Housing affordability challenges have NDP calling for swift action
Seven families recently forced out of living situation at Dartmouth hotel
With little notice, Rebecca Sparks and her family found themselves confronted with the growing housing challenge in Halifax Regional Municipality.
Sparks, her two teenage children and their dog, were one of seven families that came home this week to the Travelodge in Dartmouth to learn that they had to leave within 48 hours. The message was posted on their door.
"No letterhead, no signatures, just, 'Unfortunately, your time is up at the Travelodge," she said. "You have until Feb. 21 at noon to be gone.'"
It's part of a larger situation members of the NDP caucus have been highlighting in the first two days of the spring sitting at Province House.
On Friday, the party introduced legislation for short-term rentals that would require anyone running an Airbnb-style service, regardless of size, to register with the province.
The bill, which is unlikely to pass in the Liberal majority legislature, would also require rental platforms to provide information about the obligation of hosts to collect and remit HST.
A sliding scale of fees, ranging from $20 per year for someone who rents a room in their own home up to $5,000 a year for platforms such as Airbnb, plus $1 per night per rented room, would be collected and paid to municipalities.
The bill also includes fines for people who operate without registering.
New Democrat Lisa Roberts, the Halifax-Needham MLA, said the bill has more teeth than legislation from the government that will not require all short-term rentals to register. It also comes with lower fees.
Roberts said she wants to see the government be more responsive to a growing problem that's seeing more people challenged to find an affordable place to live, or to stay in their existing situation as landlords look to renovate or rebuild to try to capitalize on a booming housing market with razor-thin vacancy rates.
For the NDP, that would include some kind of rent control. Although Roberts conceded there is "mixed evidence" when it comes to rent control, she said there needs to be some level of protection for renters while also allowing property owners to make reasonable rent increases as necessary.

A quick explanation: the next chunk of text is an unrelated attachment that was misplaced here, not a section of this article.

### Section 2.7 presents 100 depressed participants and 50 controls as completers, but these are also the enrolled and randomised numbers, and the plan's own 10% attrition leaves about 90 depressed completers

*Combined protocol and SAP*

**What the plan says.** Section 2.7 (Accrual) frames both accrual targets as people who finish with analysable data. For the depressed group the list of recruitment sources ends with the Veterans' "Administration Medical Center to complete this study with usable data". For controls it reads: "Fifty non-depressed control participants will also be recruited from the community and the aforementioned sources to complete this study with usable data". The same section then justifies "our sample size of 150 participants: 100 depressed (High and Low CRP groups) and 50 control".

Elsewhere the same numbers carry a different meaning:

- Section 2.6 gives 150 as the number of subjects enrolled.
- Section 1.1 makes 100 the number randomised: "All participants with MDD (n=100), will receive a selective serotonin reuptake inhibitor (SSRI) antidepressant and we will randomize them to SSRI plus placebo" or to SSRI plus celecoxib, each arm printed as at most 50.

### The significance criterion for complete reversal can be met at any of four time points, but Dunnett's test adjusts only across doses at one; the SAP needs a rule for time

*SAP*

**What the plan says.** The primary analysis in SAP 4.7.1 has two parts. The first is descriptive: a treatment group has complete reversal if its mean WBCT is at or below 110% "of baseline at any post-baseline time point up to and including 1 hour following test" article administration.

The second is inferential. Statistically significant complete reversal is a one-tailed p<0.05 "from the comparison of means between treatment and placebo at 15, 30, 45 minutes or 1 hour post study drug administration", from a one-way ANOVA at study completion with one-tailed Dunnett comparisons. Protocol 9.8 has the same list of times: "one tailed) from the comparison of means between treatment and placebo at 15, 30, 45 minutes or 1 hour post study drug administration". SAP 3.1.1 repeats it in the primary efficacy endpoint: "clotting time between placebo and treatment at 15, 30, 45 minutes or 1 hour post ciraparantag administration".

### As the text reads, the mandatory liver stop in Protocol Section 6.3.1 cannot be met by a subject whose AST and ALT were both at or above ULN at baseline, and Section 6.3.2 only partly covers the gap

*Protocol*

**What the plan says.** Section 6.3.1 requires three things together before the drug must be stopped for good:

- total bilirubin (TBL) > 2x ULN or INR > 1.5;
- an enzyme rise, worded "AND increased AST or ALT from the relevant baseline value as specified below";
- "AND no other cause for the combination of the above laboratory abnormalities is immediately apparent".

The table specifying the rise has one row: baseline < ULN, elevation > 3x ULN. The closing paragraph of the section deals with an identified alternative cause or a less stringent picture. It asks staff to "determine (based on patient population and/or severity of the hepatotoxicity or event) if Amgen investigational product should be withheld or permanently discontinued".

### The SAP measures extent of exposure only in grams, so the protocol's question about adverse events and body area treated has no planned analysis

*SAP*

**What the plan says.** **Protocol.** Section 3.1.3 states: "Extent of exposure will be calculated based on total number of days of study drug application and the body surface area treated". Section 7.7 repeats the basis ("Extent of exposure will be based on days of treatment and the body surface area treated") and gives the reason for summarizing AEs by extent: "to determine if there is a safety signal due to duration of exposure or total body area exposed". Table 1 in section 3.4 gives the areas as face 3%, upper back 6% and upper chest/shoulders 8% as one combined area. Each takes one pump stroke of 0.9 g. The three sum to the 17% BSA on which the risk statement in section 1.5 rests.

"We are getting contacted by constituents who have seen rent increases in hundreds of dollars per month," she told reporters at Province House.
"We're saying that where there isn't major capital improvements that there should be some connection between the amount that rent can go up and the general CPI, the general inflation and cost pressures."
Premier Stephen McNeil told reporters that his government has "a number of announcements that will come out over the next period of time" related to housing.
He said the government is reassessing some investments already made to determine if the effect has achieved the desired outcomes.
Meetings are also planned with the municipality and the private sector to see what partnerships are possible to provide more options for people looking for housing, he said.
The government has a first-time home buyer program for families, but McNeil said he also realizes some people are just trying to find shelter overnight while confronting other issues.
"We need to wrap services around them, whether it's addictions services or mental health. So those are the kinds of investments we would work with our partners to do."
There are other factors at play, too, said McNeil. The growth and development in the Halifax area has resulted in people who once had what they thought was an affordable place to live in the downtown being pushed to outlying communities.
Rent creep is now making its way to those areas, too, said the premier.
"And that's been the real domino effect that we're trying to put some support around and trying to work with the private sector to make sure that we provide some options," he said.
'It's breaking my heart'
The premier said no single policy approach or partnership will fix the situation.
"This will require a multifaceted approach because everyone who finds themselves under-housed has a different reason, and that's why we need to continue to [work] on this."
Sparks, whose family is preparing to move to another hotel, said it's been difficult finding a new place to live, with landlords being very specific about prospective tenants and rents that far exceed the amount of money she has for housing.
She said she's planning to file a human rights complaint on the basis that she believes she's being discriminated against because she receives social assistance.
It would be one thing to deal with the situation if she were on her own, said Sparks, but knowing how it's affecting her kids has made it difficult.
"Seeing my kids' faces, and knowing how disgusted they seem like they're feeling with me because of the situation that we're in, is just crushing my spirits right now. It's breaking my heart."
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With files from Diane Paquette